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MinRes and Curtin University join forces

Mineral Resources (MinRes) and Curtin University are joining forces to drive innovation in mining and prepare the next generation of talent for jobs of the future.

The new strategic partnership combines MinRes’ expertise across lithium, iron ore, energy and mining services with Curtin University’s excellence in research and learning.

A memorandum of understanding was signed by MinRes Managing Director Chris Ellison and Curtin University Vice-Chancellor Professor Harlene Hayne on Monday 19 June.

(From L to R) MinRes Managing Director, Chris Ellison and Curtin University Vice-Chancellor Professor Harlene Hayne

Mr Ellison and Professor Hayne said the partners shared a vision to keep Australia at the forefront of the critical minerals supply chain as global demand continues to grow.

MinRes, which operates two world-class lithium mines, has committed $2 million to a critical minerals research commercialisation hub being developed by Curtin University as part of the Trailblazer Universities Program.

A key focus is internship opportunities that provide Curtin University students with practical, hands-on mining industry experience and puts them on a path to excel in their careers. Interns also solve digital challenges for industry through Curtin’s groundbreaking program at Innovation Central Perth.

MinRes Managing Director Chris Ellison said he was proud to partner with one of the world’s best universities to help develop the next generation of talent for the jobs of the future.

“This partnership will also bring together the brightest minds at MinRes and Curtin University to find solutions to real-world challenges in the mining industry,” Mr Ellison said.

“Together, we will accelerate the cutting-edge innovation we’re both known for, which is a key ingredient of our shared successes.”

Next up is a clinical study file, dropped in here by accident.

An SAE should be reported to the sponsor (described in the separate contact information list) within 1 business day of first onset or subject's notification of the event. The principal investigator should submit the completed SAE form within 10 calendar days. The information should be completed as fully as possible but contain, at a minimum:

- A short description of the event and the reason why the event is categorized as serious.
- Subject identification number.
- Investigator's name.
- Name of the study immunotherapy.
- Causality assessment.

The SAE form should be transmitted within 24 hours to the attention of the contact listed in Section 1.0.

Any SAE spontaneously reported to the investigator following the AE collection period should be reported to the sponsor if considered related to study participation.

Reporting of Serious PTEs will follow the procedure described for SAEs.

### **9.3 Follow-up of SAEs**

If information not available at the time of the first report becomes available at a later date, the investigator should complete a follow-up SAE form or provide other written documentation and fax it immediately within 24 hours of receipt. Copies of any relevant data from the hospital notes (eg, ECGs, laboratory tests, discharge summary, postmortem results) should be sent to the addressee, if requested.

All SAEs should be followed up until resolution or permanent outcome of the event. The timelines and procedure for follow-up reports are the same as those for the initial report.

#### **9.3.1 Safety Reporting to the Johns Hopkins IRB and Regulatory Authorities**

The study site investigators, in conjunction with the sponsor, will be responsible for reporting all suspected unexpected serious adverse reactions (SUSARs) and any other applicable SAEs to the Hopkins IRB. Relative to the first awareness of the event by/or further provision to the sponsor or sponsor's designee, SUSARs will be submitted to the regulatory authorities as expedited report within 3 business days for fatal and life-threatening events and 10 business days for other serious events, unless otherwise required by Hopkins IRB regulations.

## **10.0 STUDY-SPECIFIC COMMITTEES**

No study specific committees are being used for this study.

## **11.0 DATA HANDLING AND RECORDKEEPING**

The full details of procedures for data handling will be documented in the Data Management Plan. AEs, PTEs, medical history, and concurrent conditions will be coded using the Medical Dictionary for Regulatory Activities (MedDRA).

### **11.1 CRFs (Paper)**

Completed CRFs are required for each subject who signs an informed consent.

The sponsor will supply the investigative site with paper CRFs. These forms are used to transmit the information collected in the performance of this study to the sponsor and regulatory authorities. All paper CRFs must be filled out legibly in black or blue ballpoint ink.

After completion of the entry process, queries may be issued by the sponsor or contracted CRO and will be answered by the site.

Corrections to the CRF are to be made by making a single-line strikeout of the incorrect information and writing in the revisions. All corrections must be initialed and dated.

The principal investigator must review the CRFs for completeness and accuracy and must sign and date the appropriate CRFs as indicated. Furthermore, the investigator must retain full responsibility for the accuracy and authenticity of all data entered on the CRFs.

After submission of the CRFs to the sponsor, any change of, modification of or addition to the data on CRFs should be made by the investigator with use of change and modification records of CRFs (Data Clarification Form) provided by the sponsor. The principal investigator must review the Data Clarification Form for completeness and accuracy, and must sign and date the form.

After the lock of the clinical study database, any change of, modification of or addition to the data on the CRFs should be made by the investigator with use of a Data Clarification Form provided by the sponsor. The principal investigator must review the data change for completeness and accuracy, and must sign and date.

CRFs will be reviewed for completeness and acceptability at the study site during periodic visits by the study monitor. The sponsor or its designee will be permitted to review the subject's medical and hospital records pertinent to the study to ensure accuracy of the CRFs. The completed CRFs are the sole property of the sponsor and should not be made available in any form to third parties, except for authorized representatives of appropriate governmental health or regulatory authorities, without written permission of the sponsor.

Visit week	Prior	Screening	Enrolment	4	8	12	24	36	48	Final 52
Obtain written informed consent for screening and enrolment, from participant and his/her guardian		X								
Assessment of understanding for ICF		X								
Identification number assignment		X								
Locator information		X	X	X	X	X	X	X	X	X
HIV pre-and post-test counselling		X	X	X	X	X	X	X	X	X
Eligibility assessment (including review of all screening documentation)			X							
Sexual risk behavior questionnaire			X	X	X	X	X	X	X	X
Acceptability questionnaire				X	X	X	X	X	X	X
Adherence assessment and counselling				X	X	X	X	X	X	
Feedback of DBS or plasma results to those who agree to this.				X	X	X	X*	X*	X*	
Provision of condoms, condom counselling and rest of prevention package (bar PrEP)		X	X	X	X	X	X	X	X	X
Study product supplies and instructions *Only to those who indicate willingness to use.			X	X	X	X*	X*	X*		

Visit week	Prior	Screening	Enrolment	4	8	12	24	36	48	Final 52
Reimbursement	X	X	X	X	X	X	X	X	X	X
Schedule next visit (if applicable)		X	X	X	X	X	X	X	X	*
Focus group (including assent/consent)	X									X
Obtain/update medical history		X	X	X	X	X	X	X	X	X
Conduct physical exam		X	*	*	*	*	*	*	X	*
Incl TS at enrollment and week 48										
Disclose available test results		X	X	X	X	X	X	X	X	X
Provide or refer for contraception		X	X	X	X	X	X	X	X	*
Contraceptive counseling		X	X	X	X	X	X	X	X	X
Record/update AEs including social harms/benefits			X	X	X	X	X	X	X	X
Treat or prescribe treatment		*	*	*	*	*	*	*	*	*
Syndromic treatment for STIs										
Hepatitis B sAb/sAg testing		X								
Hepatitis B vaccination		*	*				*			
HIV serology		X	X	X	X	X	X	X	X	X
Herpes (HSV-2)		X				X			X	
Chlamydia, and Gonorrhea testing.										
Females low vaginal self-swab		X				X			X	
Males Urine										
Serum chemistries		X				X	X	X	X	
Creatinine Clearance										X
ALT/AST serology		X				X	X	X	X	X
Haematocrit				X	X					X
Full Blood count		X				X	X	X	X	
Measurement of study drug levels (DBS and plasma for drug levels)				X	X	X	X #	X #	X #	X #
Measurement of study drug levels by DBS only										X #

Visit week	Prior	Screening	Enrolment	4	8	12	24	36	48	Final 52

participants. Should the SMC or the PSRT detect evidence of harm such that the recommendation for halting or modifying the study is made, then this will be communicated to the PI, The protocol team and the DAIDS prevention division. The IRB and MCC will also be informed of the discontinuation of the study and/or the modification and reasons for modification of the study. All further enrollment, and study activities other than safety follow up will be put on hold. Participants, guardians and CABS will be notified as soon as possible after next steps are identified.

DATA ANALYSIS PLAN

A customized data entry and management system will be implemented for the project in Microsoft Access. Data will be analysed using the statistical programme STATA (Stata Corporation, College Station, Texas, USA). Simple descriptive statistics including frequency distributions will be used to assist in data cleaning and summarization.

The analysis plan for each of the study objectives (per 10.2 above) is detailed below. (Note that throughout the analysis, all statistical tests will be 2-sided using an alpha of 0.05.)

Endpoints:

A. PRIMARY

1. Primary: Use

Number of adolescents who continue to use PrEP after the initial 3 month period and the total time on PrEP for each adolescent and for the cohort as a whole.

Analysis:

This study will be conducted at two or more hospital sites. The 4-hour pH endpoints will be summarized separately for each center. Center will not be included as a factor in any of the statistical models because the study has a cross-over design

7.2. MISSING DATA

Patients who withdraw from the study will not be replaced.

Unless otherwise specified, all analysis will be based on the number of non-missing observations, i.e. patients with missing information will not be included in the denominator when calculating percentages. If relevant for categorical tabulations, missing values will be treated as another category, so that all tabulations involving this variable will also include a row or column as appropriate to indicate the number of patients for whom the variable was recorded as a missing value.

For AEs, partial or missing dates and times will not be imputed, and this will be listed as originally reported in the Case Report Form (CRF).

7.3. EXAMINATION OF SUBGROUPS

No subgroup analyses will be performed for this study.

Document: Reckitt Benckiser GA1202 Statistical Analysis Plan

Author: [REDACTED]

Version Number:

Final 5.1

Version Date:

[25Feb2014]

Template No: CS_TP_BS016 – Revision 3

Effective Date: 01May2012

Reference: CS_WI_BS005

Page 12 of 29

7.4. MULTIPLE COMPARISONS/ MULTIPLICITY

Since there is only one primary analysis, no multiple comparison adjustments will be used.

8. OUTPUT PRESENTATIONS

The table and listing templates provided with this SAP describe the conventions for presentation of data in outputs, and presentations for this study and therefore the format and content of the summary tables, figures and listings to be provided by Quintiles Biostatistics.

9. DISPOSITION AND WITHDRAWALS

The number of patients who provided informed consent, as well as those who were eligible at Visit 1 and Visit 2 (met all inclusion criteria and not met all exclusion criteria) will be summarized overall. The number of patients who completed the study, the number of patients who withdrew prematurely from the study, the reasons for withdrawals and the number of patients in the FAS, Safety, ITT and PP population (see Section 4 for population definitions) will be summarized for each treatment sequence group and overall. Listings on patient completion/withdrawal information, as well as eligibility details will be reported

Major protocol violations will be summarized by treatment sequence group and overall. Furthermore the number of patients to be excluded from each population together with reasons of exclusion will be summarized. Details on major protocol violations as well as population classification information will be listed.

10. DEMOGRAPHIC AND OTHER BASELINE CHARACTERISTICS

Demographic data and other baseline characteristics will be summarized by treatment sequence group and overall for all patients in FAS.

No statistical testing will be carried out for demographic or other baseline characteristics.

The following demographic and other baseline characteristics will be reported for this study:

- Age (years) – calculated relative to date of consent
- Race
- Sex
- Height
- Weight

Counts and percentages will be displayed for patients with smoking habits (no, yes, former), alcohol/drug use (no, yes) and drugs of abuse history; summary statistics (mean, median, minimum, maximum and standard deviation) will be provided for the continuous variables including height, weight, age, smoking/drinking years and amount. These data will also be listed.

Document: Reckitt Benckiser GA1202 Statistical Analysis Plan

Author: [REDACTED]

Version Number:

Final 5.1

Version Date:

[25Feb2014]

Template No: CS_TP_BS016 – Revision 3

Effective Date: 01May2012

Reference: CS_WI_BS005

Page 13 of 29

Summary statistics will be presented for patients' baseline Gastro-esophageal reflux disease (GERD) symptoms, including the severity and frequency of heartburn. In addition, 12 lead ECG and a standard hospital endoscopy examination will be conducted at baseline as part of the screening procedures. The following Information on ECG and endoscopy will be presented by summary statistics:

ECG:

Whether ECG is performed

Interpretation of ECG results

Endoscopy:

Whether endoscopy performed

Curtin interns currently on placement at MinRes’ Osborne Park headquarters are already contributing to the development of world-first autonomous road trains.

As part of clinical placement program requirements, Curtin psychology students will work alongside Chris Harris, MinRes’ corporate psychologist and Head of Mental Health.

The formal partnership also strengthens existing areas of collaboration that date back almost a decade.

MinRes provides funding to the Moorditj Yorga Scholarship program, which supports mature-aged Aboriginal and Torres Strait Islander women through their studies at Curtin University.

The company has also funded research that uses environmental DNA to survey plant-animal interactions. Known as eDNA, the tool is revolutionising environmental monitoring.

Curtin University Vice-Chancellor Professor Harlene Hayne said: “MinRes is a highly valued partner, most significantly in the Curtin-led Resources Technology and Critical Minerals Trailblazer that will build sovereign capability through the critical minerals and hydrogen energy value chains.

“Working in partnership with MinRes will help us to deliver the skills and the future workforce we need to realise the potential benefits from these resources – all essential components of clean energy technologies.”